Tuesday recap from the Capitol:
A House panel easily passed a bill to move sports betting in Georgia one step closer to reality;
State Rep. John Carson announced he’ll try to close the loophole that lets some people avoid fines after getting busted for distracted driving; and
Lawmakers introduced two term-limit bills to cap members of Congress’ time in D.C.. No mention in those bills of term limits for members of the Georgia General Assembly.
Oh, the irony! Our pals at WSB-TV broke the story late Tuesday that Georgia elections officials opened an investigation into whether pro-Trump conspiracy theorist Lin Wood voted illegally in November.
Wood, who has spread dangerous lies about voting fraud, told our AJC colleague Mark Niesse that he was a legal resident of Georgia during the Nov. 3 election. We’ll let Secretary of State Brad Raffensperger’s office hammer out the truth.
The news that Wood had decamped to South Carolina brought flashbacks of a meeting among high-ranking Georgia Republicans days after the November vote to discuss strategies to overturn the state’s election results.
According to two GOP insiders, the conference room at the Georgia GOP headquarters was crammed with a Who’s Who of the pro-Trump crowd seeking to undermine Georgia’s election. Among them was Donald Trump Jr. and state GOP chair David Shafer.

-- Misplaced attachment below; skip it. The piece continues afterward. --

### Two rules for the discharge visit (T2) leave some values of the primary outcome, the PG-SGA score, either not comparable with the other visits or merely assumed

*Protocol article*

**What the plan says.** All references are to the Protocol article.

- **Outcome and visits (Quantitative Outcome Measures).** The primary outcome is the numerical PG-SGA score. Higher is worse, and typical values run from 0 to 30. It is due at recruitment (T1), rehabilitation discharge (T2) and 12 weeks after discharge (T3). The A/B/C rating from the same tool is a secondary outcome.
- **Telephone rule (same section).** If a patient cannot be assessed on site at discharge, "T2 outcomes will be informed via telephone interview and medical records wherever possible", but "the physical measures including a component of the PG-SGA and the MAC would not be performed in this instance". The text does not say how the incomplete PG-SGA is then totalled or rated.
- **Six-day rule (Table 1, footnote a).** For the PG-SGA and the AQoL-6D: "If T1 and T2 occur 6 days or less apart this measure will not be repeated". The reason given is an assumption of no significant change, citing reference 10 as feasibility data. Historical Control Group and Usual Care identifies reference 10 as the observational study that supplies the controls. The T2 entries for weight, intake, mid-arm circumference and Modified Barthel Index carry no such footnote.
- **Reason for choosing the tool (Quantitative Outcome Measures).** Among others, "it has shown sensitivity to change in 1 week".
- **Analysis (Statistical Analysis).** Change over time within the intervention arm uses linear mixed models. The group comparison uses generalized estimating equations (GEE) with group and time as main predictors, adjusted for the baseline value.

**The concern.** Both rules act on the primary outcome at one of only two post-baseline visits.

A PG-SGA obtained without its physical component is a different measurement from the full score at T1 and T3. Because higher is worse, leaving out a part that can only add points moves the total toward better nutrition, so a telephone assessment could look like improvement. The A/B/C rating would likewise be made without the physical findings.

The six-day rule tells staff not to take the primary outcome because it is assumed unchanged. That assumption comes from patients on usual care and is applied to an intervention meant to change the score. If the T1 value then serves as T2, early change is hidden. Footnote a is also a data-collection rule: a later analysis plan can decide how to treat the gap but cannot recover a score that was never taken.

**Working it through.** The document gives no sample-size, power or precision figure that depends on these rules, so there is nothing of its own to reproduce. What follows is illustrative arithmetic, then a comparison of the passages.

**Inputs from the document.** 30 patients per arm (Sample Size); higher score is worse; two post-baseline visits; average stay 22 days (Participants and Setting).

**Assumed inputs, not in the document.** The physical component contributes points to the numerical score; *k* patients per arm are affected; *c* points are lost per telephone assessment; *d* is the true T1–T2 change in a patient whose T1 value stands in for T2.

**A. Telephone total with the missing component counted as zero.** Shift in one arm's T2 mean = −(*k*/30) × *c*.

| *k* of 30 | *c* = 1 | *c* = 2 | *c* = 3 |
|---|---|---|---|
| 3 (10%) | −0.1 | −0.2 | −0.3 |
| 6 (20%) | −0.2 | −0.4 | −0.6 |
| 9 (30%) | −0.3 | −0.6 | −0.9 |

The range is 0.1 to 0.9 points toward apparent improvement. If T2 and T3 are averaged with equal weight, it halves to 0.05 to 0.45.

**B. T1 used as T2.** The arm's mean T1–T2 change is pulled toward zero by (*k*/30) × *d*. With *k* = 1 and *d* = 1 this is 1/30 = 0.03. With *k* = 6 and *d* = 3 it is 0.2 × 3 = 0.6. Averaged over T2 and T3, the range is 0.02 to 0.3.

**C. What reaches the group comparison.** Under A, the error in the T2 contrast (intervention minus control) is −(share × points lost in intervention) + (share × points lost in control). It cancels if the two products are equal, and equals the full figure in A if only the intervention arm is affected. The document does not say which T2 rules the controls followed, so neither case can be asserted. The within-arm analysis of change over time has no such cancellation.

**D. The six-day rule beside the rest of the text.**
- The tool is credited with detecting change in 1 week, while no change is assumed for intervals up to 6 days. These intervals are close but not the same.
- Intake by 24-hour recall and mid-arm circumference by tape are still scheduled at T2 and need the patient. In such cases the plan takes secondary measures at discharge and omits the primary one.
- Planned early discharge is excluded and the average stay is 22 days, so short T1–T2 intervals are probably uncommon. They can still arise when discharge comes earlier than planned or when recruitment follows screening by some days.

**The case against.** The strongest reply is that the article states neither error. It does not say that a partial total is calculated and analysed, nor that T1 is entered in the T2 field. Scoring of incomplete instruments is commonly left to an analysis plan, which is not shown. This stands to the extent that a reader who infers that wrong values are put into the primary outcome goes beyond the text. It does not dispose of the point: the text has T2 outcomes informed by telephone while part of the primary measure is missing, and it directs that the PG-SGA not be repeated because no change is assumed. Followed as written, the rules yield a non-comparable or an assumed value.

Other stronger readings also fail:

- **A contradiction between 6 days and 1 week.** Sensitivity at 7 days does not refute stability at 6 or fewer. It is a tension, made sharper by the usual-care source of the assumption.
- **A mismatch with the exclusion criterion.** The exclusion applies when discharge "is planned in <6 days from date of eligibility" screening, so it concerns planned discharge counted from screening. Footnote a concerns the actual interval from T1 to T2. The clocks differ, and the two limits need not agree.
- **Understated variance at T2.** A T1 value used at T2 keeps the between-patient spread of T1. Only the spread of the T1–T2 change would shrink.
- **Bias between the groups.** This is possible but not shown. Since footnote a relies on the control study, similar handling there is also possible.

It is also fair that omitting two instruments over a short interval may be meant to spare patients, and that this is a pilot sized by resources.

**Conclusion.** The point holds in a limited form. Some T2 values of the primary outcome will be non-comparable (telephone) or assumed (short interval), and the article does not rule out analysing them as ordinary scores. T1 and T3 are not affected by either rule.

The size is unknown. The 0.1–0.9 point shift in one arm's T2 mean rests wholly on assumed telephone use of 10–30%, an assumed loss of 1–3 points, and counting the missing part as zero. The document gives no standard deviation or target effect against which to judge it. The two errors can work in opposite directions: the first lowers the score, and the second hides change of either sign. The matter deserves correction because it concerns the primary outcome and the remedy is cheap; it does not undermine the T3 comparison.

Lin Wood was not. He was on speaker phone. And the last item of the meeting’s to-do list involved arranging for a private jet to fly to South Carolina, pick him up and ferry him back to Georgia so he could help with the legal battle.
In the end, his error-riddled legal cases he filed were practically laughed out of court. He headlined a rally urging Trump supporters not to vote in the Senate runoffs.
True to his word, records show he didn’t cast a ballot in the Jan. 5 contests.
We told you last month that former U.S. Rep. Doug Collins is eyeing another potential bid for U.S. Senate next year. Two “unnamed sources” in his camp floated a trial balloon to Fox News online Tuesday, with the allies predicting he could announce by April.
The Gainesville Republican is mindful that the GOP contest to face Democrat Raphael Warnock could look a lot like the 2020 contest: Namely, a rematch between Collins and former U.S. Sen. Kelly Loeffler for GOP support.
Dan McLagan, a former Collins spokesman, nodded to that prospect without mentioning Loeffler’s name in a statement that revived the same line of attack that dominated the 2020 campaign.
“There’s simply not a lane for a squishy moderate in a GOP primary — there’s not even a bike path.”